Sources: IMF, International Financial Statistics and World Economic Outlook; Papua New Guinea authority; and Fund staff calculations.
Table 4.

Papua New Guinea: Summary Accounts of the Banking System, 2004–08

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Sources: Data provided by the Papua New Guinea authorities; and Fund staff estimates.
Table 5.

Papua New Guinea: Medium-Term Scenario, 2004–13

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Sources: Department of Treasury; Bank of Papua New Guinea; and Fund staff estimates and projections.

Central government operations only.

Measured from below-the-line in the fiscal accounts.

Includes changes in check float.

Includes central government, central bank external debt, and statutory authorities. Movements in gross debt stocks reflect an initial accumulation and then drawdown of government deposits.

WEO for projections.

Table 6.

Papua New Guinea: Indicators of External Vulnerability, 2002–07

(In percent of GDP, unless otherwise indicated)

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Sources: Department of Treasury; Bank of Papua New Guinea; and Fund staff estimates.

End of period.

Includes central government, central bank external debt, and statutory authorities.

Figures for 2007 are as of September.

Covers only banking system short-term external debt.

Initial rating of B1 (stable) in January 1999.

Initial rating of B+ (stable) in January 1999. The rating was upgraded to B+ in September 2007.

Papua New Guinea: Mining-Sector Role Waning Over Medium Term

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Sources: PNG authorities; and Fund staff estimates.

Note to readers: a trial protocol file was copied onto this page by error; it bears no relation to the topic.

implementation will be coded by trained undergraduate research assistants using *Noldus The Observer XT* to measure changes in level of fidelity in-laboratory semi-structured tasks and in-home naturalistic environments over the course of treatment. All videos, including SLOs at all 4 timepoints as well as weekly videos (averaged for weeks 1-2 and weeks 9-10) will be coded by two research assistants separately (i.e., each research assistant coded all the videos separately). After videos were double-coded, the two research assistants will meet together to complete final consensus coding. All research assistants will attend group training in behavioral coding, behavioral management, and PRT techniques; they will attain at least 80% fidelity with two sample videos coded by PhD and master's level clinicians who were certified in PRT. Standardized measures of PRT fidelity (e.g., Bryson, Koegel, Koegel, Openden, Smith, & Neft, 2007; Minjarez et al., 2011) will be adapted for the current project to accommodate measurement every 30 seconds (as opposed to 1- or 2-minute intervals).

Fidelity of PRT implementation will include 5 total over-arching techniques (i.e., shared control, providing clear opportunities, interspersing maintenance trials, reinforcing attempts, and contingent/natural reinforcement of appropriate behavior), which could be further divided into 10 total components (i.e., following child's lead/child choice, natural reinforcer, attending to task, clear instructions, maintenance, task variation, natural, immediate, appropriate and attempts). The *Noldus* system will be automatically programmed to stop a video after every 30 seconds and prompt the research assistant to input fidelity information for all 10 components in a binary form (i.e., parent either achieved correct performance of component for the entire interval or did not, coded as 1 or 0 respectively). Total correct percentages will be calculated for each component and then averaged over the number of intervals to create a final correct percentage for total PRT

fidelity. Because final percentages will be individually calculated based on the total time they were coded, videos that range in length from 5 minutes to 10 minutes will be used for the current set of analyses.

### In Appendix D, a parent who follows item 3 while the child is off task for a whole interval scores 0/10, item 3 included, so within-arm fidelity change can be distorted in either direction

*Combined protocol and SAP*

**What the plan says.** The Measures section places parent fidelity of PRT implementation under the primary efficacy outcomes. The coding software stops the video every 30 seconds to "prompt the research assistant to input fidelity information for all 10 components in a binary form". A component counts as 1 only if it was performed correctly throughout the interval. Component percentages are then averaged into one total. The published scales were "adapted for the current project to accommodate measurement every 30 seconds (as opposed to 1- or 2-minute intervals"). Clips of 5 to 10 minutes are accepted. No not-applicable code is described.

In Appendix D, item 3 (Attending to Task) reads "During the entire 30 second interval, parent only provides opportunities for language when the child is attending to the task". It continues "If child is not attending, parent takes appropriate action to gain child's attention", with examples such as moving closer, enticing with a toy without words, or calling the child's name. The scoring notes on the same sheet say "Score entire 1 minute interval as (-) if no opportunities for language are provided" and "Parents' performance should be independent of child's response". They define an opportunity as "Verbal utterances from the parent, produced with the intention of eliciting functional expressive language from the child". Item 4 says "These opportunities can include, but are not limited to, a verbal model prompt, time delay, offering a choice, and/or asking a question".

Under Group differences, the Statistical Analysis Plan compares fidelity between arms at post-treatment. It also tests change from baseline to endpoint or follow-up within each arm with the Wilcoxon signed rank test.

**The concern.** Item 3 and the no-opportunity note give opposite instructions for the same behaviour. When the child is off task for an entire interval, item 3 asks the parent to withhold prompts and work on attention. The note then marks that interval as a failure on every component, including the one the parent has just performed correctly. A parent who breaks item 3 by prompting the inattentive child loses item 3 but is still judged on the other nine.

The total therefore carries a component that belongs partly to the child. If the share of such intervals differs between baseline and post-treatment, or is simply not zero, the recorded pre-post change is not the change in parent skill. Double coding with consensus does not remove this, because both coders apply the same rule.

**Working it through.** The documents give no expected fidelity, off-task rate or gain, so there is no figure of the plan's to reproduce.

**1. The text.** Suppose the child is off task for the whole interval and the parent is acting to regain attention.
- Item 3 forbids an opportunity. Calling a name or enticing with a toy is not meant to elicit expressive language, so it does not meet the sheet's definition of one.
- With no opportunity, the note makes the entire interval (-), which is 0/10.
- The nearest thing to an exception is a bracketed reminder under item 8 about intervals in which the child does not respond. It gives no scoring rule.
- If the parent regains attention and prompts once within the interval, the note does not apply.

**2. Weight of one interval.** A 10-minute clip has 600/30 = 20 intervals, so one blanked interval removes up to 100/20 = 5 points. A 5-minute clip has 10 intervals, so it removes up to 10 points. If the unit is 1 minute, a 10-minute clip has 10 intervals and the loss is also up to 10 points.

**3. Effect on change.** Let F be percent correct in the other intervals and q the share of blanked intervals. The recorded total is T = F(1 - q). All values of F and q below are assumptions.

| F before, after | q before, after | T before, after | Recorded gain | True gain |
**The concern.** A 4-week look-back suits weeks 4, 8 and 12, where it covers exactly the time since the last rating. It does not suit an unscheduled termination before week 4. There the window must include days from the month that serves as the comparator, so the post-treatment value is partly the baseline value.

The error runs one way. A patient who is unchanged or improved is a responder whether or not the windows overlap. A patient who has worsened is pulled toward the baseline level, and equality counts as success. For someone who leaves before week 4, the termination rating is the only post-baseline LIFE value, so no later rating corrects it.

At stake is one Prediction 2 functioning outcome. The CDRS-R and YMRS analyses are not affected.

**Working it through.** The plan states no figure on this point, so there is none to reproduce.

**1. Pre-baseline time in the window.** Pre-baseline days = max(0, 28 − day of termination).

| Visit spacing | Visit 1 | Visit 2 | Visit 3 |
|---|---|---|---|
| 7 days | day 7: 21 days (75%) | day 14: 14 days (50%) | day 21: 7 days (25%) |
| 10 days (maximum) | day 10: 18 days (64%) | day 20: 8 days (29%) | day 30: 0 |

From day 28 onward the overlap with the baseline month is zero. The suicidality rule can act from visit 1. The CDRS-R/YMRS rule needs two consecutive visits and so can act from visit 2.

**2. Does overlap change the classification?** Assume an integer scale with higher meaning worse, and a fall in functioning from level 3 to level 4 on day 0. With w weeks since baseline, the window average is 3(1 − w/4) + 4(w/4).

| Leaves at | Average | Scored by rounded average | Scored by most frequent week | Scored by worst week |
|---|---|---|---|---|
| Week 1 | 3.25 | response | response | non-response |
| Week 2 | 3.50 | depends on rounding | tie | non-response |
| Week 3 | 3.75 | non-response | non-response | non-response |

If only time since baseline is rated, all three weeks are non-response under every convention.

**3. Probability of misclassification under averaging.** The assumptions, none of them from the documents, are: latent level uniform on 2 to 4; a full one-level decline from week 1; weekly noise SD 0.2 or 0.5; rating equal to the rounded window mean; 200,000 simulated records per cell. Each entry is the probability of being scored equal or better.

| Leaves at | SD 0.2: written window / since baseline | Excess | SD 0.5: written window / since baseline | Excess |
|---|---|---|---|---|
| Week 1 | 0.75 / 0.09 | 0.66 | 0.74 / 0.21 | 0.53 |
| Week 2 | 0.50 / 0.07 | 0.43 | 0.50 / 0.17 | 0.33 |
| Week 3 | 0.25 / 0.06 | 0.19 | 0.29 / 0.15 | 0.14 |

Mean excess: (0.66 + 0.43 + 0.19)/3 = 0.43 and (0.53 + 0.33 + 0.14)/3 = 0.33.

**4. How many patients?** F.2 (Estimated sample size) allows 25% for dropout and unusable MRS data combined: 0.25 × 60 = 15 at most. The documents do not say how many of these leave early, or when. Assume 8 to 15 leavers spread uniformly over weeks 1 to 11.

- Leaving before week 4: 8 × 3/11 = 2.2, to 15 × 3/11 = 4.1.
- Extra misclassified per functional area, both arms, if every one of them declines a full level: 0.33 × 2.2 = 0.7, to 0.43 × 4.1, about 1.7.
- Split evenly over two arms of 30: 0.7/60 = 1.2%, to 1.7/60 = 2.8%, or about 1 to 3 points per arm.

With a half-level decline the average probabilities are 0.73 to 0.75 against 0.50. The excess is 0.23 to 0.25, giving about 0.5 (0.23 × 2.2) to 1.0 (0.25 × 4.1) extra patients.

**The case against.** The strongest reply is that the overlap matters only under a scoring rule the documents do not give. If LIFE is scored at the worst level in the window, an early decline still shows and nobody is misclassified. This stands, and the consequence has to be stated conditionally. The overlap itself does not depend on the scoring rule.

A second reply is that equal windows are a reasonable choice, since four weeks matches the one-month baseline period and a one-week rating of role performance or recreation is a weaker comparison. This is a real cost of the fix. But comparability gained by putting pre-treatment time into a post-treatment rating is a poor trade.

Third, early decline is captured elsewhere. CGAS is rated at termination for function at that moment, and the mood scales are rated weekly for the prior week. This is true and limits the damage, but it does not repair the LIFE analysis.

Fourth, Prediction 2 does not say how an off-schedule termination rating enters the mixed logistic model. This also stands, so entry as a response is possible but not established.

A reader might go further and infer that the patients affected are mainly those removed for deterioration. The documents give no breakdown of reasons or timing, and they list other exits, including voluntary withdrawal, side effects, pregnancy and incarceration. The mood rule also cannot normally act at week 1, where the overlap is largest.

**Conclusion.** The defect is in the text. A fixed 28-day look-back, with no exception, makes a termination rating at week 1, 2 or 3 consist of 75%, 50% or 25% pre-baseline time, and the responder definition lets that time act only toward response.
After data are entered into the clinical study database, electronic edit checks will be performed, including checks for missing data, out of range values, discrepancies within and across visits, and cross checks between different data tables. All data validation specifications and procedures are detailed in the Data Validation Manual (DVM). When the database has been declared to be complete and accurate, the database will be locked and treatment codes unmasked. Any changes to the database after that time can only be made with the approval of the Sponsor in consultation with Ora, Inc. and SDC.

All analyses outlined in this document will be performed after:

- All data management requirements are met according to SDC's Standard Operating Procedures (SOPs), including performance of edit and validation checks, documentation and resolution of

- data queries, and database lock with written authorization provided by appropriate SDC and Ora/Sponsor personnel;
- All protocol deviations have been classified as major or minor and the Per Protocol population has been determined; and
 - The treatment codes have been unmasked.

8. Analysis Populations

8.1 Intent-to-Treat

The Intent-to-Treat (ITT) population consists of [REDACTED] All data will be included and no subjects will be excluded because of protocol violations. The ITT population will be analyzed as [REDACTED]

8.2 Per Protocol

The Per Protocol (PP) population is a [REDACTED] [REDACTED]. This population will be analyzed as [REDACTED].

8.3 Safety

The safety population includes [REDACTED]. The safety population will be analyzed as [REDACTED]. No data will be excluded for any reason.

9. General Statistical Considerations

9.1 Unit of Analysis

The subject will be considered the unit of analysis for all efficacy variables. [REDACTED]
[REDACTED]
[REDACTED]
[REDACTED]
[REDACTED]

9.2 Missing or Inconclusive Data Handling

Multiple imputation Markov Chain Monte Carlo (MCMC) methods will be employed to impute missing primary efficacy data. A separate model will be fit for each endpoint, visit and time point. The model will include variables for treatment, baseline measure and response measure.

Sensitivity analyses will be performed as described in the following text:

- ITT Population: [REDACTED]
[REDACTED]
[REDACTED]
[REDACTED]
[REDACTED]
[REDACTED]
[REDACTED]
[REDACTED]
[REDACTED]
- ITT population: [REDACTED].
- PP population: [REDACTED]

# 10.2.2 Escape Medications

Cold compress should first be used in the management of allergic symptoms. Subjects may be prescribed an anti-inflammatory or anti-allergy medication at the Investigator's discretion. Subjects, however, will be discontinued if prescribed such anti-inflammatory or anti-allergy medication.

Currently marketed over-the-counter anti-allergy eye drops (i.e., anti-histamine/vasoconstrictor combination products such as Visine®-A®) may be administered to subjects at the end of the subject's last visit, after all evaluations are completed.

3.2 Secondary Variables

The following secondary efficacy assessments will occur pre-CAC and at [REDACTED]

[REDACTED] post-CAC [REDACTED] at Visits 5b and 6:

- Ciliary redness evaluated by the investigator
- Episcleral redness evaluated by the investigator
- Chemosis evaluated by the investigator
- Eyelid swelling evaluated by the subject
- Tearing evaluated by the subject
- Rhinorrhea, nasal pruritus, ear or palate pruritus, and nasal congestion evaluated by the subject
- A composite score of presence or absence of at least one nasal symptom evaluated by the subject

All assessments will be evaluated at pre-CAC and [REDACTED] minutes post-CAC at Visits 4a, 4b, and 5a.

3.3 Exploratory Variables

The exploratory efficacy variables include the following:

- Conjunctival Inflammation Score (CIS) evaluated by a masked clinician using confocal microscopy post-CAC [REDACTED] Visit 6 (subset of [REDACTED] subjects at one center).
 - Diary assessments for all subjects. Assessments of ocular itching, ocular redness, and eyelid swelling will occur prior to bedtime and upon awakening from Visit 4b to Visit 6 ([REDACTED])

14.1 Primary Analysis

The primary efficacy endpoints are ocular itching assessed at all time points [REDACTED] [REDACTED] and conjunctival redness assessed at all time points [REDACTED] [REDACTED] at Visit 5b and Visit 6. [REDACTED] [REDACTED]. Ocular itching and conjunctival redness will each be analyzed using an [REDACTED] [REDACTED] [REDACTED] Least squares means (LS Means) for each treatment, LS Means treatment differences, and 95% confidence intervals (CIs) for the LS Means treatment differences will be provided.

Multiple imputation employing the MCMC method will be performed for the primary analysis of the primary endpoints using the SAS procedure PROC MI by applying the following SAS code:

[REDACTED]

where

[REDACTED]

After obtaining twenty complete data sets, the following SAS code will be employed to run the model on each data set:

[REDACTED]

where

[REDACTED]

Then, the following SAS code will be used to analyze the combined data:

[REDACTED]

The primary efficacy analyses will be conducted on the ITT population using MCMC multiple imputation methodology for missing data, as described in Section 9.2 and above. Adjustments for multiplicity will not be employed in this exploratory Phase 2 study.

Is Papua New Guinea’s Nonmineral Sector Competitive?

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Sources: PNG authorities; IMF Information Notice System, Direction of Trade Statistics, and World Economic Outlook database; and Fund staff estimates.

Papua New Guinea maintains one of the least restrictive trade regimes in the region. However, domestic structural rigidities, including weak and costly basic utilities and poor transportation, communication, and electric power infrastructure, low skills and literacy, high crime, and weak governance continue to hamper competitiveness and growth, particularly of the core nonmineral sector.

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Sources: World Bank, World Development Indicators; and Kaufamm, Krayy and Mastruzzi (2005).

The World Bank Country Policy and Institutional Assessment rates eligible countries against 16 criteria grouped in four clusters: (a) economic management; (b) structural policies; (c) policies for social inclusion and equity; and (d) public sector management and institutions. Scores range from 1–6, with higher scores reflecting better performance. Other indicators range between ±2.5, with higher positive outcomes reflecting better outcomes. See www.worldbank.org.